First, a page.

Next, I attached a 3/4-inch piece of cabinet trim right on top of that 3/4-inch strip.

With that strip and the molding attached, you can see from the picture above that if I just installed the tile right on the wall, it would be set back way too far from the front of the trim, almost creating a ledge that would just turn into a dust catcher. That would not look good at all.

So next, I ripped a piece of 1/2-inch plywood, measured to a width that perfectly fit my tile strip (4.25 inches), and then nailed that to the wall.

This thickness would bring the tile out from the wall a perfect amount. It’ll still be set back just a little bit, but not a ridiculous amount like before.

At this point, I took some time to add the vertical 1″ x 4″ pieces to the bottom area to section off three rectangles.

That way I could go ahead and fill the cracks with wood filler and so it could start drying.

To finish off the top of the tile accent area, I cut another 3/4″ x 3/4″ strip and nailed it just above the plywood.

To finish off the front of that piece, I used 1.25-inch cabinet trim, but I used my table saw to rip it down to 3/4-inch. You can see in the picture below how the original trim looked (top) and what it looked like after I ripped it down (bottom).

The reason I used this instead of just using a smaller trim is because I wanted the top edge of this trim to terminate right in the middle of that large bead, so that the finished trim would look kind of like a teeny tiny crown molding. The reason will make sense in the final step. If I had used a regular 3/4″-wide trim, the top of that trim would have curved back underneath the final piece too much, creating a crevice that would be hard to clean. That should make sense when you see the final piece go into place.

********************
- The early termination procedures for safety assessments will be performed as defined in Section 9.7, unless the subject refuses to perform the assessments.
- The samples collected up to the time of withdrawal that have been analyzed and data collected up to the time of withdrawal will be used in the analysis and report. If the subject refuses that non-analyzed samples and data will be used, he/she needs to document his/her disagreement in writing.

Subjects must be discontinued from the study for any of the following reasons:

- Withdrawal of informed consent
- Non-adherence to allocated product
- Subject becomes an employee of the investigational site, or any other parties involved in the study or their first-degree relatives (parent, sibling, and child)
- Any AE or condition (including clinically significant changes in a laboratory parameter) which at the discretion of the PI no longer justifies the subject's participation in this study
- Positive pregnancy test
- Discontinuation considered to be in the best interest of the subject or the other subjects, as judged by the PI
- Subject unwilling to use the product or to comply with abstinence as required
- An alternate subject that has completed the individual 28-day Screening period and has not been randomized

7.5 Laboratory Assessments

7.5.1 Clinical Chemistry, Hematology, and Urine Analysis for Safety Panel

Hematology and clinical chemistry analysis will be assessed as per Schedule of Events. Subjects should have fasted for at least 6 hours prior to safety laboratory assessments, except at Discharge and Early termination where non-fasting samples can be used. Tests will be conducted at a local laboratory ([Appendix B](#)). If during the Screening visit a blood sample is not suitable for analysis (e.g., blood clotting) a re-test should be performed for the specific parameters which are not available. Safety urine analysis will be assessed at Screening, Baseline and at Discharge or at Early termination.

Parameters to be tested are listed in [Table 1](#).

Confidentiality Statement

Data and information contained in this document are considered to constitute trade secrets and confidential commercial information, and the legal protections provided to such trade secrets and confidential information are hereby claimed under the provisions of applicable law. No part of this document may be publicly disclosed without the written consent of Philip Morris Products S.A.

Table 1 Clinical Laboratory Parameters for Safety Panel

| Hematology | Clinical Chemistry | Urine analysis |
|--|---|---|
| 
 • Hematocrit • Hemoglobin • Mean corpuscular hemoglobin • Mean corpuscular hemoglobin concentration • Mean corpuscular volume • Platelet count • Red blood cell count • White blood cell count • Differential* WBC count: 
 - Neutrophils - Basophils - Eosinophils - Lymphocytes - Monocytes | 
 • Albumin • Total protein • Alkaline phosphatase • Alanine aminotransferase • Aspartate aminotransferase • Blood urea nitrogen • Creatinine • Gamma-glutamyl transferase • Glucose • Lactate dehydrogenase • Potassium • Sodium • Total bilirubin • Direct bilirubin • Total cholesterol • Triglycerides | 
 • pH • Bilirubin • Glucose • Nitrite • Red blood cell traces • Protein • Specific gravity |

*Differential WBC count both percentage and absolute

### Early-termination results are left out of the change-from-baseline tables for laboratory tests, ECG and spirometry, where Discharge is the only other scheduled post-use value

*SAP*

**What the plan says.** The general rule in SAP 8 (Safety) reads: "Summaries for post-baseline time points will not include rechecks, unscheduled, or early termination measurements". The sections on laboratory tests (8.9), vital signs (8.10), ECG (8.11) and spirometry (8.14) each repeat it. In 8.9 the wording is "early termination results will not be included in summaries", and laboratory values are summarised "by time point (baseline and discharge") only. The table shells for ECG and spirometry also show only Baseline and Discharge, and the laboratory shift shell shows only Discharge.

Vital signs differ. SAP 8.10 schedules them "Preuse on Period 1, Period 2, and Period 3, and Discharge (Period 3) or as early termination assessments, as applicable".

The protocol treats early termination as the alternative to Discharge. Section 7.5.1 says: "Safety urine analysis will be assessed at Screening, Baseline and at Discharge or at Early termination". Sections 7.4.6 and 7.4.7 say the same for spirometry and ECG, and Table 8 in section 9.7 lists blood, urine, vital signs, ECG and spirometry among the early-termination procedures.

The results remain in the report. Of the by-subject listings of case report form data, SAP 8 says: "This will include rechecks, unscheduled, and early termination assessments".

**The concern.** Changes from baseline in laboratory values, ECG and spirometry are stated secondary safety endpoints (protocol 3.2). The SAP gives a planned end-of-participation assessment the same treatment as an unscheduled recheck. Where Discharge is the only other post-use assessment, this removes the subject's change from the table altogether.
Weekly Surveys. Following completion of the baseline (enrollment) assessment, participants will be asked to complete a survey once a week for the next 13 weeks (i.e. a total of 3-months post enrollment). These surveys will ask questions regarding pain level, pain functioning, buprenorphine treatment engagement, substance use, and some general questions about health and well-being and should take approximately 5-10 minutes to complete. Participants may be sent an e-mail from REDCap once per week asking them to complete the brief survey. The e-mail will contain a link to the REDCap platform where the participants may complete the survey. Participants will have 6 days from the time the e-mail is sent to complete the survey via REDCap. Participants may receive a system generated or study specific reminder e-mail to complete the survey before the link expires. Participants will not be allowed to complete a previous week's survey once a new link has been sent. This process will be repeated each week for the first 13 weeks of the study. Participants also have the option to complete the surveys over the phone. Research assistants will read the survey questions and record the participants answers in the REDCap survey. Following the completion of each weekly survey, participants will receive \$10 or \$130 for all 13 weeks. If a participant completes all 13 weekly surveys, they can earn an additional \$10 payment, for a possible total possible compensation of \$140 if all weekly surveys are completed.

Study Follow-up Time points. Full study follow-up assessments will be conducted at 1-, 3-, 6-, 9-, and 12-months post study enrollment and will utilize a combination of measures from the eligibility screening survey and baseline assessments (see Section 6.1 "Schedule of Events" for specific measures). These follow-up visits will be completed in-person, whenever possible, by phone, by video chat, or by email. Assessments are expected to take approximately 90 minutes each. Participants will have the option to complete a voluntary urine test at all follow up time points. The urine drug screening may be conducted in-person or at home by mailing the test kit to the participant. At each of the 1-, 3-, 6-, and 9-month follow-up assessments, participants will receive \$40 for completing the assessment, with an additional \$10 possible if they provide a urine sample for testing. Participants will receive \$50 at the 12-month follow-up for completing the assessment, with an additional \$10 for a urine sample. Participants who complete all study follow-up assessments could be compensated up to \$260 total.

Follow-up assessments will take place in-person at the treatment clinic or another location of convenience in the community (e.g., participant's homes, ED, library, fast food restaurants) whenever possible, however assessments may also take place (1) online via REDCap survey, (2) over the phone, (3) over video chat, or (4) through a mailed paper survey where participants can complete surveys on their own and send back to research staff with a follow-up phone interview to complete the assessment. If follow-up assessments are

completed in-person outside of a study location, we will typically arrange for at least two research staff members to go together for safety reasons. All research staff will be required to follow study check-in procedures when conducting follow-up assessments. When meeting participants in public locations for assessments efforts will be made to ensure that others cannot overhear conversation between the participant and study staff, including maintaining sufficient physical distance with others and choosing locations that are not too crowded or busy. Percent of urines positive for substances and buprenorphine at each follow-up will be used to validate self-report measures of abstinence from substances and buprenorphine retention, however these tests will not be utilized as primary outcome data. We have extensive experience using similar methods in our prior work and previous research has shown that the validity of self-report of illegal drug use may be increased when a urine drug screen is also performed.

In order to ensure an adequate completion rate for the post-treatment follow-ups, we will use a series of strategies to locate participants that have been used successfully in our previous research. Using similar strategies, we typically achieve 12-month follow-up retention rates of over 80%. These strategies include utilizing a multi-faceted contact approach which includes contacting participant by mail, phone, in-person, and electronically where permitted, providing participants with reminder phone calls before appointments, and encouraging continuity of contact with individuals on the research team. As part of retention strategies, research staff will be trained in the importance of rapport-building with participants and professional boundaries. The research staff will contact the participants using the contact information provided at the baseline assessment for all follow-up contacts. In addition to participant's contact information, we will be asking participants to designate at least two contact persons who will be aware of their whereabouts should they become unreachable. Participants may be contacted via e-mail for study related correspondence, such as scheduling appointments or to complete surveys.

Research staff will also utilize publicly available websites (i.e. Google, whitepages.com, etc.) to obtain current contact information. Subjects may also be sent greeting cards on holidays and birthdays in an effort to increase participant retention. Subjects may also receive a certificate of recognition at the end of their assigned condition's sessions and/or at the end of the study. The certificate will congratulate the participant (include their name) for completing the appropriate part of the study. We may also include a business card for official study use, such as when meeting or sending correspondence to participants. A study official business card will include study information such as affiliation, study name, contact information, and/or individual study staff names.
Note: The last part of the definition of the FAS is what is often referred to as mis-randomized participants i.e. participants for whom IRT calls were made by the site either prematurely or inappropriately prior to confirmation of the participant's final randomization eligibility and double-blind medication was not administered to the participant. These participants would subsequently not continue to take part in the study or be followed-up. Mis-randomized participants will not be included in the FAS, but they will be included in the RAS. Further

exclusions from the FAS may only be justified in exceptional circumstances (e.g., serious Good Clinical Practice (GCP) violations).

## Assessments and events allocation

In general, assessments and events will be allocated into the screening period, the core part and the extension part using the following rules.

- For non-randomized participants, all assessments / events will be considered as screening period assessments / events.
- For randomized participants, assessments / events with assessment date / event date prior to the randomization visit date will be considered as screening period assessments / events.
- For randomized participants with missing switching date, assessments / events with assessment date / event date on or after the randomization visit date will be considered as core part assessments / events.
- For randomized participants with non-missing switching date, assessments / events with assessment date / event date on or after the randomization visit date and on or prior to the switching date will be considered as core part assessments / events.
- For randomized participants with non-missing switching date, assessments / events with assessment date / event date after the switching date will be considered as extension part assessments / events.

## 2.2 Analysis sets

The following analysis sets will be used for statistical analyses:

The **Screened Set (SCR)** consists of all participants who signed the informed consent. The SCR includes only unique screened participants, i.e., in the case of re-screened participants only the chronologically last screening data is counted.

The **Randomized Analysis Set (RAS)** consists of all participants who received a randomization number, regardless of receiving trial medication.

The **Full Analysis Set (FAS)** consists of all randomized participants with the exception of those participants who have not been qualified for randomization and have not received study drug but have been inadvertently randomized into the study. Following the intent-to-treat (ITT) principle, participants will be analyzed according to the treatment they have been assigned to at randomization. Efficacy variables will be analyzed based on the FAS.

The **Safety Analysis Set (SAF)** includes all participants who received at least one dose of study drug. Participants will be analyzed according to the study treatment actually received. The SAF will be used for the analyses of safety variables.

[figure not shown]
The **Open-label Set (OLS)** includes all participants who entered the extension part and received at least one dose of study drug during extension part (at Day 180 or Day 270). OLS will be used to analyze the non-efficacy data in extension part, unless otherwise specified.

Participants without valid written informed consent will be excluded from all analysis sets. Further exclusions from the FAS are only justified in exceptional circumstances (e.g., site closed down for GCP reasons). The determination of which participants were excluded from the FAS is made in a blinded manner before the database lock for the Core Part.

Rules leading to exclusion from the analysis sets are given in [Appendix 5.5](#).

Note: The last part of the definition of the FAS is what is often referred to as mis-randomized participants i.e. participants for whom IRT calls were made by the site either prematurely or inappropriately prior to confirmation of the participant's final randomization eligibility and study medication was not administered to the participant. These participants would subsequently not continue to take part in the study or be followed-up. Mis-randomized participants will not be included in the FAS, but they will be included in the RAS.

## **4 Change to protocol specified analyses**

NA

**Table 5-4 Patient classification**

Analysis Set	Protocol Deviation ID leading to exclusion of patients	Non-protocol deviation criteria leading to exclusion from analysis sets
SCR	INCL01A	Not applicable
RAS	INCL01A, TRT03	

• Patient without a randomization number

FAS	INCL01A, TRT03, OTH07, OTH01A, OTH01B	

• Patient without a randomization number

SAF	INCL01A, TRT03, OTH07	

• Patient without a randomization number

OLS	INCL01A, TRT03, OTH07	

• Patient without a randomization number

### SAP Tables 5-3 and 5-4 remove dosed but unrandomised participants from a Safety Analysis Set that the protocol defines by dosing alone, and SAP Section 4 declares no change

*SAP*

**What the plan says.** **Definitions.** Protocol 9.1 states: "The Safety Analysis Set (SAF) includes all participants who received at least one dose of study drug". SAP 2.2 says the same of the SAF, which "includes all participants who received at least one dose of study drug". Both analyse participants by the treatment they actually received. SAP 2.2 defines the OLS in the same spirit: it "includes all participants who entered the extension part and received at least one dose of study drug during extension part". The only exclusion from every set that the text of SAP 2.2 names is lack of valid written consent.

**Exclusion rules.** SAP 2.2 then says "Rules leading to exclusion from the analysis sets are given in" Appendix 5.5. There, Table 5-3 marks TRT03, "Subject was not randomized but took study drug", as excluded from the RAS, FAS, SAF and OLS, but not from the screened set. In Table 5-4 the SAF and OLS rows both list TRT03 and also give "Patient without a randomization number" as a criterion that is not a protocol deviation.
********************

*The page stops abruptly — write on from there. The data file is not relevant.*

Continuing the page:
Anyway, I nailed that ripped piece of trim to the front of the 3/4-inch piece. I put the scrap veneer there just so that you could see the strip. Without that darker veneer there to create contrast, the trim piece blended right into the plywood and was very difficult to see.

And finally, I used my table saw to rip a piece of lumber so that I had a piece measuring 1.25″ x 1/4″ to cover the top of these pieces.

And I nailed it into place, finishing off the top of the wainscoting design. Hopefully now you can see why I wanted the top edge of that trim to terminate in the middle of that large bead rather than curving back towards the wall

You can see below that I added just enough width to this top piece so that it would have about a 1/4-inch lip.

To finish off the panels, I cut and installed base cap molding, mitered on the corners.

And that’s the basic wainscoting design. I’ll have this section (and hopefully all of the others) finished by Monday, so you’ll have to check back and see how it looks once it’s painted and has the tile accent in place.

To review, here’s the basic overview of the anatomy of the judge’s paneling with the tile accent.

A. 1″ x 5″ (which is actually 4.5″ wide)
B. 1″ x 4″ (which is actually 3.4″ wide)
C. 3/4″ x 3/4″ strips (actual size, ripped on the table saw)
D. 1/2″ plywood
E. 1/2″ cabinet trim
F. 1.5″ cabinet trim (ripped to 3/4″ on the table saw)
G. Base cap molding
H. PVC shingle molding